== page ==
Education and the New Economy
A Policy Planning Exercise
Download eBook for Free
|PDF file||0.1 MB||
Use Adobe Acrobat Reader version 10 or higher for the best experience.
Purchase Print Copy
|Add to Cart||Paperback97 pages||$9.00||$7.20 20% Web Discount|
While policymakers and scholars may argue over the extent to which our education and training system fails to prepare individuals to participate fully in the new economy, few disagree that improvements are needed. The National Center for Research in Vocational Education (NCRVE) sponsored The Policy Planning Exercise on Education and the New Economy in 1997 so that vocational-education researchers, federal and state vocational-education officials, leaders of nonprofit organizations with an interest in this area, and representatives of the business community could discuss options relevant for education and training. This report highlights participant discussions.
Table of Contents
Policy Planning Exercises
Synthesis of Themes
Lessons for Future Policy Exercises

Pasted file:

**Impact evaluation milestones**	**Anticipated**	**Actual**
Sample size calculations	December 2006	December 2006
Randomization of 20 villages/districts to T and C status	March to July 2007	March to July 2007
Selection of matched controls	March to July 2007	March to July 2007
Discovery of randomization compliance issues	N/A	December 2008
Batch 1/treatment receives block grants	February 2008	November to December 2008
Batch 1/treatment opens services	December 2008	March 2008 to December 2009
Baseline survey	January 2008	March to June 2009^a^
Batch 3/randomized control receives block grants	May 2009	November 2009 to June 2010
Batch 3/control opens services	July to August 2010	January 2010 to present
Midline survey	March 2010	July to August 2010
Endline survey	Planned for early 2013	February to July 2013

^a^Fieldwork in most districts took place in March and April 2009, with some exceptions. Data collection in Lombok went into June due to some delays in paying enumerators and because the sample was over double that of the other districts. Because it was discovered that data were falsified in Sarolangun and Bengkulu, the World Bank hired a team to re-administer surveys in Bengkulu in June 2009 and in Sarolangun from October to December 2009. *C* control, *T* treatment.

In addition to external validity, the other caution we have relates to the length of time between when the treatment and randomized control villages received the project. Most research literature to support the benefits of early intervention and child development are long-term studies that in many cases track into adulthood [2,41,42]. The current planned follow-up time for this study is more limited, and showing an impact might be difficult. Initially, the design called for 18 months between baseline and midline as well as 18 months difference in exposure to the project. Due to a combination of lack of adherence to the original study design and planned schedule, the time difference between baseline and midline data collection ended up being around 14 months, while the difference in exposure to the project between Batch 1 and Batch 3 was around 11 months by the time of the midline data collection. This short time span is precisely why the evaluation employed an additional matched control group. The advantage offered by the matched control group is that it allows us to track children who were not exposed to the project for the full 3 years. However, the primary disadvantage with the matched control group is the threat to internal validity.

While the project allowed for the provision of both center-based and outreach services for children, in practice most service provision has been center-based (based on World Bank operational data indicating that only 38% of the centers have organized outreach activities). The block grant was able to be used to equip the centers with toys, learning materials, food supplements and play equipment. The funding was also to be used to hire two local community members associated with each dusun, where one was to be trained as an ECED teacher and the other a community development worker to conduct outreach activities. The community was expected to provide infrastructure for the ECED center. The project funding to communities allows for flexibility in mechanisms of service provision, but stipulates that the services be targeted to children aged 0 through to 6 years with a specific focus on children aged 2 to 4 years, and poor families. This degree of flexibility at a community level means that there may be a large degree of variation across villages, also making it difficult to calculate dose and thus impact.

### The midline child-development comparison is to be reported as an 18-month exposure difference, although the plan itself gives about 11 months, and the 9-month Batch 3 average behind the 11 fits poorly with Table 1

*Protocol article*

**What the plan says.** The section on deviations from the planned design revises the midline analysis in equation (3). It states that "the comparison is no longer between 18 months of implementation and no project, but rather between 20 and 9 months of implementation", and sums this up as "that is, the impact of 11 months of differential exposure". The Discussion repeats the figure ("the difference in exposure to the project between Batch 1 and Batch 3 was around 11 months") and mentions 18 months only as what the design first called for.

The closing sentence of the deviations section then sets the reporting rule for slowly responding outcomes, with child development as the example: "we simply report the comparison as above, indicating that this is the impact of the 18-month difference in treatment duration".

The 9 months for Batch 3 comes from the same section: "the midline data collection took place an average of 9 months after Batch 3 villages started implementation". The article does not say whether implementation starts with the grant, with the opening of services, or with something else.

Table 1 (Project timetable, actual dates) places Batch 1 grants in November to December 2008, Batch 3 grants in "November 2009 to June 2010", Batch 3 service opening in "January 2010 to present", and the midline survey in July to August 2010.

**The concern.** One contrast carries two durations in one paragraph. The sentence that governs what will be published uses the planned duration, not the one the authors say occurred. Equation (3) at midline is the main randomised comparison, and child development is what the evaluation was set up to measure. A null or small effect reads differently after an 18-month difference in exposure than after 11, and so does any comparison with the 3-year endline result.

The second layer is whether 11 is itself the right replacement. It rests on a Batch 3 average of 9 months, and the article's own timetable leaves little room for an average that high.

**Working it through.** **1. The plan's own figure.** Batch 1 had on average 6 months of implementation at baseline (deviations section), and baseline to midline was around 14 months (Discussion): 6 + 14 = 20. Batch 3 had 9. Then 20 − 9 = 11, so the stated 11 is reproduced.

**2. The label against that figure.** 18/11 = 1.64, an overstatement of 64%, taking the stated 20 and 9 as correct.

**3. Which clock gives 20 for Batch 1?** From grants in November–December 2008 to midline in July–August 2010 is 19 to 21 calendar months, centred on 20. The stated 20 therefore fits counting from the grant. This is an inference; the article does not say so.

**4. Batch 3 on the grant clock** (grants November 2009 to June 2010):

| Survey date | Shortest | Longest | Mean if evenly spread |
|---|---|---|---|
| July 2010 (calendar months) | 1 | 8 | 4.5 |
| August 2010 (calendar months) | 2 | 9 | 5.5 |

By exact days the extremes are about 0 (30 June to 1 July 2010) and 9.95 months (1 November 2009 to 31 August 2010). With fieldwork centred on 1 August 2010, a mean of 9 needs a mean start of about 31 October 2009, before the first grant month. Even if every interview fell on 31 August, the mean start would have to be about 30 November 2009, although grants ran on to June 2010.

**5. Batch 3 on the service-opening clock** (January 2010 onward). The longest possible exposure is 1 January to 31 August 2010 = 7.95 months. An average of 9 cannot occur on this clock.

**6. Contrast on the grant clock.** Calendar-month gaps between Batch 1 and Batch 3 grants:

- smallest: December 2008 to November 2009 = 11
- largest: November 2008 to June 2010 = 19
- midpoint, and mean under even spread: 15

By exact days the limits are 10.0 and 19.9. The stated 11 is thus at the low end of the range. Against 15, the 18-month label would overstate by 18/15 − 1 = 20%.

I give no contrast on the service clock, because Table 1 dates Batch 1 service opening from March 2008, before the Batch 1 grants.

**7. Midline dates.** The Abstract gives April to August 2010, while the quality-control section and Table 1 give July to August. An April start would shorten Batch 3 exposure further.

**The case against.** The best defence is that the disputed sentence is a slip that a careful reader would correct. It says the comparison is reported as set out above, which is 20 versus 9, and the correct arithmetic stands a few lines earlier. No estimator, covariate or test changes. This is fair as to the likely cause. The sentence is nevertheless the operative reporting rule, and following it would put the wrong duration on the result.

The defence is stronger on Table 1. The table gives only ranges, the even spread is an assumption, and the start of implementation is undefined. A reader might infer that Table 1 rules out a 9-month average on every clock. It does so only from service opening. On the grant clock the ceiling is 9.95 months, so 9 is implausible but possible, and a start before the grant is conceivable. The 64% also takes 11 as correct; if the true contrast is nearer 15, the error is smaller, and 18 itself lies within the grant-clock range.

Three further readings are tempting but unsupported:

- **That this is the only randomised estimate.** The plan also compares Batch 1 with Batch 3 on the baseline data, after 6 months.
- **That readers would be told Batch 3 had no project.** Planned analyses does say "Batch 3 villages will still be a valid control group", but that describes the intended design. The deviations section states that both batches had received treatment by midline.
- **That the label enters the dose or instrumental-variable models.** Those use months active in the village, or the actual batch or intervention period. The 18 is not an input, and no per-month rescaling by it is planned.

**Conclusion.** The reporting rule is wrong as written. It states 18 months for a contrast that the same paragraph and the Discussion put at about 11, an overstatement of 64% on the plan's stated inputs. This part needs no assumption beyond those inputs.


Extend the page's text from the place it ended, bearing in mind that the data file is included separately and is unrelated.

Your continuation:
The Allocation Outcomes Model
This report is part of the RAND Corporation Monograph report series. The monograph/report was a product of the RAND Corporation from 1993 to 2003. RAND monograph/reports presented major research findings that addressed the challenges facing the public and private sectors. They included executive summaries, technical documentation, and synthesis pieces.
This document and trademark(s) contained herein are protected by law. This representation of RAND intellectual property is provided for noncommercial use only. Unauthorized posting of this publication online is prohibited; linking directly to this product page is encouraged. Permission is required from RAND to reproduce, or reuse in another form, any of its research documents for commercial purposes. For information on reprint and reuse permissions, please visit www.rand.org/pubs/permissions.
The RAND Corporation is a nonprofit institution that helps improve policy and decisionmaking through research and analysis. RAND's publications do not necessarily reflect the opinions of its research clients and sponsors.